What is Sustainability to Us?
Food Consumption and Packaging
Buy ORGANIC products from grocery stores!
The rise of pesticides is the main problem of purchasing non-organic foods. Surface water runs off from non organic farms that have been using pesticides, and this water then finds its way into streams and lakes, polluting our water supplies. The quality of the soil is at risk at well, minimising the life span and prosperity of future crops. Sustainable methods of agriculture are found to use 23% to 56% less fossil fuel energy than modern farming methods.
Here is a link to a list of affordable organic grocery stores in Singapore. There are also lots of organic products at Fairprice, which might be easier and more convenient for your helper to purchase in daily lives. Fairprice has introduced its own organic brand called Pasar Organic in 2008, which has varieties of Asian vegetables that are suitable for your family’s diet. In addition, Fairprice Finest has a Just Organic section which carries over 800 organic products, so it could be a good place to buy groceries if there is one near your neighbourhood. Below is a list of prices of organic food in the most common supermarkets in Singapore, and the prices are not as incredibly high as most of the people think, so you could take this into consideration.
In terms of food packaging, there are locations and organisations in the country that do sell unpackaged, organically grown and locally produced food; for example, Avo & Co. does delivery of organic groceries right to your doorstep.
Another solution would be to visit waste free outlets in Singapore. Here is a list of shops and stores in the country that pride themselves on using absolutely zero waste in the selling of their products.
Alternatively, buying foods at any one of the numerous wet markets in the country is a much more sustainable solution. Provided below is a list of all the best wet markets here in Singapore, as well as a map of wet markets in the southeast.
In terms of food waste, there is an organisation in Singapore known as TRIA packaging that has put in place a program called bio24, which is biodegradable foodware; they aim to create food waste as well as foodware into fertiliser in a matter of 24 hours. In their words, it is “a food waste recycling programme for the fast-paced city”. Here is a link for more information on that, and here is another link for information on Singapore’s waste statistics.
Problems of food waste in Singapore:
- the carbon footprint of the amount of food produced that is not eaten is estimated at 3.3 billion tonnes of greenhouse gases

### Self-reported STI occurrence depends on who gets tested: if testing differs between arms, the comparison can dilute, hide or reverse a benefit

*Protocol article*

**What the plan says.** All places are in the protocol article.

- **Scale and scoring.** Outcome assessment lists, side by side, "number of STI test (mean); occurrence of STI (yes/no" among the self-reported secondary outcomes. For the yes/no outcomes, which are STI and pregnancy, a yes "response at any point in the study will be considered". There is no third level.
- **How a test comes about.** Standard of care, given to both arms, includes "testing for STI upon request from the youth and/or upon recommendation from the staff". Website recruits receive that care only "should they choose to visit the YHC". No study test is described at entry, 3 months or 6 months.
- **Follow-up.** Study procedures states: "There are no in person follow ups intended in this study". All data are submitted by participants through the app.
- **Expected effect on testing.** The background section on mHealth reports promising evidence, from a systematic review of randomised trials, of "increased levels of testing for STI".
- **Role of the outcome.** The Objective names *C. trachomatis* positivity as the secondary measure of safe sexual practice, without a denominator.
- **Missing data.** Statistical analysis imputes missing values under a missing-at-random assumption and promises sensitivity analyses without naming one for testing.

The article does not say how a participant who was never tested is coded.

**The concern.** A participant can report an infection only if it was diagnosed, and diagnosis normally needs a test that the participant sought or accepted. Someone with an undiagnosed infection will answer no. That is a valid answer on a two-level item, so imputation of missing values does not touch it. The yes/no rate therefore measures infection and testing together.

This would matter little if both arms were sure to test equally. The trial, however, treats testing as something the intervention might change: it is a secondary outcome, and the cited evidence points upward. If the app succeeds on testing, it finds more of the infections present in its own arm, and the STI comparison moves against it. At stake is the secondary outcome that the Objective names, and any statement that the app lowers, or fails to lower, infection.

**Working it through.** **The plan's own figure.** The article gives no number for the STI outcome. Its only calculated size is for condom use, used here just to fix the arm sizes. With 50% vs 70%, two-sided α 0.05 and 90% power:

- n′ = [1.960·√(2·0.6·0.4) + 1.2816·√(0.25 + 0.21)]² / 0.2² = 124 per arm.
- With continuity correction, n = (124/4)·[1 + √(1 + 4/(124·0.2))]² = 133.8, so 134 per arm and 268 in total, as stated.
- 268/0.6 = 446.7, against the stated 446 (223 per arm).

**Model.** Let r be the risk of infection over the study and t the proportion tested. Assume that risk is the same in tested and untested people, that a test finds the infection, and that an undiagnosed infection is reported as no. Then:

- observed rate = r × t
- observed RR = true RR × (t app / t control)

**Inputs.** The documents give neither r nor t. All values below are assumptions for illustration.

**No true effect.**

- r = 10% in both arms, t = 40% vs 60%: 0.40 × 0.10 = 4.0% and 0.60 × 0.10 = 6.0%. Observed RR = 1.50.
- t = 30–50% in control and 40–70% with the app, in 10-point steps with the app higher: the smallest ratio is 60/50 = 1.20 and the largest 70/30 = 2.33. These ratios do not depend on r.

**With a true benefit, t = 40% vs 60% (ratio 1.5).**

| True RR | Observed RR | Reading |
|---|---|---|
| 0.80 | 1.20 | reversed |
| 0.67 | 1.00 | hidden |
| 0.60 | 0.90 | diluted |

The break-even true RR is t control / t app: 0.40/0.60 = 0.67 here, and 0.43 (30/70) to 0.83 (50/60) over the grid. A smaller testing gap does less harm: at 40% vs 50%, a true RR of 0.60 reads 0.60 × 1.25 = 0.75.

- uneaten, produced food occupies almost 30% of the world’s agricultural area
- when the food is disposed of in a landfill, it rots and expels methane into the atmosphere, a gas 21 times more potent than carbon dioxide
Here are of some of the clientele of this organization, if you plan on eating out these are some of the restaurants that do use this biodegradable food ware. Our school and Sodexo do already use this product, which you can find more information about on the PDF linked up below. Hopefully this system can also be implemented in your household, when eating meat where the food waste can be thrown away with the food ware as well.
In this website, there is a list of airlines ranked according to the sustainable policy of aviation. Due to you travelling to Europe often, we would suggest booking Lufthansa Airways. It ranks 4/4 in terms of the four pillars of sustainable aviation; they use LSG Sky Chef’s environmental management system for recycling waste, have invested 6.6 million euros into integrating biofuels for aircrafts, has cultivated a partnership with myClimate organization to create a carbon offsetting option and has a 1 billion euro investment in a fleet of low emission aircrafts, which reduces average CO2 emissions by 50%.
Planes, like cars and other automobiles do rely on the combustion of the fossil fuels to power themselves. There are numerous CO2 emissions released into the atmosphere because of this, thus further contributing to the greenhouse effect and the progressive warming of the Earth; heat is blocked from escaping the atmosphere and temperatures begin to rise. The thrust power required to push an airplane into the sky is immense, thus resulting in tonnes of fuel being used to do so. A research study done at the University of Sydney shows that about “8 percent of global greenhouse emissions are from travelling”.
Since you travel to England quite often, we have provided a graph of the airlines and organisations that work with the Aviation UK, dedicated to making flying more sustainable in the region. British Airways is a major part of this operation, and it can be seen that as the number of people flying has increased over the years, the levels of CO2 emissions have either gone down or have been maintained at roughly the same level.